I’ve spoken about the role of the youth in elections many times. It is a subject that I feel passionately about. And yet despite having listed down innumerable examples of the roles the youth can – and should – play in democratic elections, I have apparently failed to point out what may be the single best example of the power of the youth to shape our democratic institutions. The omission was not intentional, I assure you. Infinitely more embarrassing, the ommission was because of ignorance; I simply didn’t know about it.
Fortunately, I was recently privileged to join an international symposium on debates and debate organizing, sponsored by the American Commission on Presidential Debates (CPD) and the National Democratic Institute (NDI). For an close to an entire week in Nevada, I and my fellow attendees from 28 nations around the world, listened to each other’s experiences and to the insights of experts in US presidential debates. Needless to say, with such an agenda, the whole symposium was a massive learning experience in both the theory behind holding presidential debates in the first places, as well as the practical considerations involved in ensuring the success and credibility of these face-offs.
I’ll be writing more about these lessons in the following days as I strive to craft a policy proposal intended to institutionalise debates in the Philippines, but in this article, let me focus more on that “single best example” I spoke of earlier.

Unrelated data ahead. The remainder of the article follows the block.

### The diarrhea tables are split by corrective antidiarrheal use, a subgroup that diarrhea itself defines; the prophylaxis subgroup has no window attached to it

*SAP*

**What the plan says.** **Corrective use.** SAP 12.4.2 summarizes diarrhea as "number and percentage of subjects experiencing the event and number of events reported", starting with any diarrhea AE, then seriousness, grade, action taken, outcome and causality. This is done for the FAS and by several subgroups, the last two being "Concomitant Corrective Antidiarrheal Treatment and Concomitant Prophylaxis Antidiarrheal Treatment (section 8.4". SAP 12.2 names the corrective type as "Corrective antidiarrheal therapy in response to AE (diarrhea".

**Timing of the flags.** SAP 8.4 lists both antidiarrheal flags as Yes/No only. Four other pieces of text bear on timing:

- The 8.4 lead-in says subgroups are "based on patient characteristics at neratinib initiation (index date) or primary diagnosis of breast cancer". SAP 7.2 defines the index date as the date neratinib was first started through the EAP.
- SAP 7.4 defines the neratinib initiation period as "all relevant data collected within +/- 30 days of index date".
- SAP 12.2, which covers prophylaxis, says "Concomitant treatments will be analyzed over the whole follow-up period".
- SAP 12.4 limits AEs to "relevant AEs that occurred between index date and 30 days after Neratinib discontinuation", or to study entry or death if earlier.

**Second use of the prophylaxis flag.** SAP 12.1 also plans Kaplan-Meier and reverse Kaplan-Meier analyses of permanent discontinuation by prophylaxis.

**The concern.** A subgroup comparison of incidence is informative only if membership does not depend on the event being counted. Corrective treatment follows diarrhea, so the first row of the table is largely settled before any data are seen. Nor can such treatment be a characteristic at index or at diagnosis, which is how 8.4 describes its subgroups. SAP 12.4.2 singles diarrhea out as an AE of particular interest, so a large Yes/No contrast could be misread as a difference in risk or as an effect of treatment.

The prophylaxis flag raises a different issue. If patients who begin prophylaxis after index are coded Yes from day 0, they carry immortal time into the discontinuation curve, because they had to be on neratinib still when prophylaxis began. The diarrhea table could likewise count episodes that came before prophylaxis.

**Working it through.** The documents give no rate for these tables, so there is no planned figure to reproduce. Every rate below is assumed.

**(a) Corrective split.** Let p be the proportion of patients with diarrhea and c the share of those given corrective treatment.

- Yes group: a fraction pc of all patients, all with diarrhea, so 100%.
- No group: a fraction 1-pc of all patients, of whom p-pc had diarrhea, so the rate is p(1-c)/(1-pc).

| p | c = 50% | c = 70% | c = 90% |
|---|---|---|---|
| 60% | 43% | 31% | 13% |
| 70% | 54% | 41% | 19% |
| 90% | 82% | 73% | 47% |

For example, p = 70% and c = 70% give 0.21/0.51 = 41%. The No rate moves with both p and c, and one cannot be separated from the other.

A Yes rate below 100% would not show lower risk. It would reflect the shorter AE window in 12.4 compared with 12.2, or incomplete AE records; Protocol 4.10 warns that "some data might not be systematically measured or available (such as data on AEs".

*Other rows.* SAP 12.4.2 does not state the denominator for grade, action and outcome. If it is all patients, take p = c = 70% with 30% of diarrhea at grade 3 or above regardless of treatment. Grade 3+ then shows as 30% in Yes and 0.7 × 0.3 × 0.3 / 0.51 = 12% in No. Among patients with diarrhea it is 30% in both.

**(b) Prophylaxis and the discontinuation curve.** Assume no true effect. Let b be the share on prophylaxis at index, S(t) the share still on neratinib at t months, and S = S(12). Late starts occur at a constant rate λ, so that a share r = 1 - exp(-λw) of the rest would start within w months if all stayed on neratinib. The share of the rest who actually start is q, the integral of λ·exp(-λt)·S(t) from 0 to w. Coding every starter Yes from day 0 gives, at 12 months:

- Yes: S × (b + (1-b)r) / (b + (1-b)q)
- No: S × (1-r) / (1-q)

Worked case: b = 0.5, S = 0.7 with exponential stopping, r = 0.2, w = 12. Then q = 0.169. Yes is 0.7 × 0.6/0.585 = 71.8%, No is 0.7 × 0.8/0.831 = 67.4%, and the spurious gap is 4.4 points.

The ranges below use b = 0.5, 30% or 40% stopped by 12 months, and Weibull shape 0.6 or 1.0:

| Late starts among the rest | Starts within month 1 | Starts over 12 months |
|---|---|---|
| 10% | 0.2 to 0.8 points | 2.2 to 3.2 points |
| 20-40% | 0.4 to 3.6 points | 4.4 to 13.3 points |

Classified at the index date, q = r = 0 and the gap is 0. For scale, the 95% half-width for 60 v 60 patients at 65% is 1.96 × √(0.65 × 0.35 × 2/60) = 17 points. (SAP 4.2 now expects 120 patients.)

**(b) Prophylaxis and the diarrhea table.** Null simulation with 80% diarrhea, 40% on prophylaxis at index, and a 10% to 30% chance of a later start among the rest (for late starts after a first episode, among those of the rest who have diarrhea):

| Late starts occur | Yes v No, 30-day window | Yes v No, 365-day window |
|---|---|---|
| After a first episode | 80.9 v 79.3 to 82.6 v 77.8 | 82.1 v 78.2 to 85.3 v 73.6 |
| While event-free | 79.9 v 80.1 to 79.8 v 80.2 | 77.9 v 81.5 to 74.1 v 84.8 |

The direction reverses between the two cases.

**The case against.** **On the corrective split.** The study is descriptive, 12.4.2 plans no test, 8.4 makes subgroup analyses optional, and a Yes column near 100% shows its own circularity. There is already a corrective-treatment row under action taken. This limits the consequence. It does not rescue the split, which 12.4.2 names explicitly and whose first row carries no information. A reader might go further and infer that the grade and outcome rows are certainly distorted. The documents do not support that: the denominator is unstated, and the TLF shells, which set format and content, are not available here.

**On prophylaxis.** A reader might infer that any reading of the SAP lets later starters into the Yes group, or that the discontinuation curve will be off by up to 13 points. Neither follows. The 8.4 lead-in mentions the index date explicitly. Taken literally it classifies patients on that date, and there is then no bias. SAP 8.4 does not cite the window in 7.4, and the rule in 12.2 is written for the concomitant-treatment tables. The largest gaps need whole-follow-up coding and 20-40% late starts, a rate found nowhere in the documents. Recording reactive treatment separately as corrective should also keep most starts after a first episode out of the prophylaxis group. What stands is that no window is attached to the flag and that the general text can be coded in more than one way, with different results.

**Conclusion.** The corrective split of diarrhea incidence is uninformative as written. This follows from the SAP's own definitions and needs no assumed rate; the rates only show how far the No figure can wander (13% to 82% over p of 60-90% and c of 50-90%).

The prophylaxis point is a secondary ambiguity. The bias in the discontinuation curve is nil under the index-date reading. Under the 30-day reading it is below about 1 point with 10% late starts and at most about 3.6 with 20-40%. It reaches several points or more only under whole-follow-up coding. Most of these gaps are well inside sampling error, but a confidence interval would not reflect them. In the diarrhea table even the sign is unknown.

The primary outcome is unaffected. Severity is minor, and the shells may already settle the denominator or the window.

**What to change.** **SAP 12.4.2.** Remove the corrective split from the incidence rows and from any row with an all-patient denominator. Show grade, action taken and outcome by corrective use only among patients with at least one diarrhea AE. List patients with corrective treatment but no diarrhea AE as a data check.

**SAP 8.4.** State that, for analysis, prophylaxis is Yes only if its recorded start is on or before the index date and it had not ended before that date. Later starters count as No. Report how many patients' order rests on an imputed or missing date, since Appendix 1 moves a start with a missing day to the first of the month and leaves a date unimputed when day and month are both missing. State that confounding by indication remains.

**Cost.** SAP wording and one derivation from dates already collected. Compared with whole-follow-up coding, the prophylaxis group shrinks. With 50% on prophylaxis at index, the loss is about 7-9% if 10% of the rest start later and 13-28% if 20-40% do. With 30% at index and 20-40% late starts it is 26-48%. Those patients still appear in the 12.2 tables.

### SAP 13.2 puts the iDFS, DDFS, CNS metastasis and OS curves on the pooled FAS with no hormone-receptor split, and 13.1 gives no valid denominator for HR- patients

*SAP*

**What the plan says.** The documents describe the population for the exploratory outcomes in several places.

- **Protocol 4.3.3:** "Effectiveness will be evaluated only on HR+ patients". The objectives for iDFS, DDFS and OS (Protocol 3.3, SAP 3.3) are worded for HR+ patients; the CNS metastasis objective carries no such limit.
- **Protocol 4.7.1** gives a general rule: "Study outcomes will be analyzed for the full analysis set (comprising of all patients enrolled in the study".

Funny, that example wasn’t even an actual part of the agenda, much less was it specifically mentioned in any of the lectures I attended. But see, that’s the beauty of these things. Symposia of this nature are not just opportunities to receive knowledge but are, in themselves, like being handed the keys to a door behind which lay things you didn’t know you didn’t know.
The First Hint
As with many things, the first inklings we have that there are things we ought to know more about come when we look back at history. And that’s what this clip is all about. Frank Fahrenkopf Jr., the co-Chair of the CPD starts out talking about the candidate selection criteria, i.e., the requirements for a candidate to be invited to take part in a Presidential debate. He then segues into a brief history of the CPD itself, as a way of helping his audience – the symposium delegates and students form the University of Nevada Las Vegas (UNLV, the generous host of the symposium) – understand where and how the credibility of the CPD arose. Check it out.
Did you hear him say “League of Women Voters?” Well, so did I and the name got stuck in my head. It was not the first time I’d heard of the LWV, but it was certainly the first hint I got that it had played a significant role in the history of the debates. And that is what piqued my curiosity to such an extent that I wanted to find out more. Of course it helped that in the course of my work with the COMELEC, I was also involved in Gender and Development.
It was because of my research trying to complete the picture of the history of US Presidential debates that I found that “single best example” I’ve been teasing throughout this article so far.
I Am Kahn (This is a Star Trek reference, by the way)!
Fahrenkopf had recounted how the CPD was formed in 1987.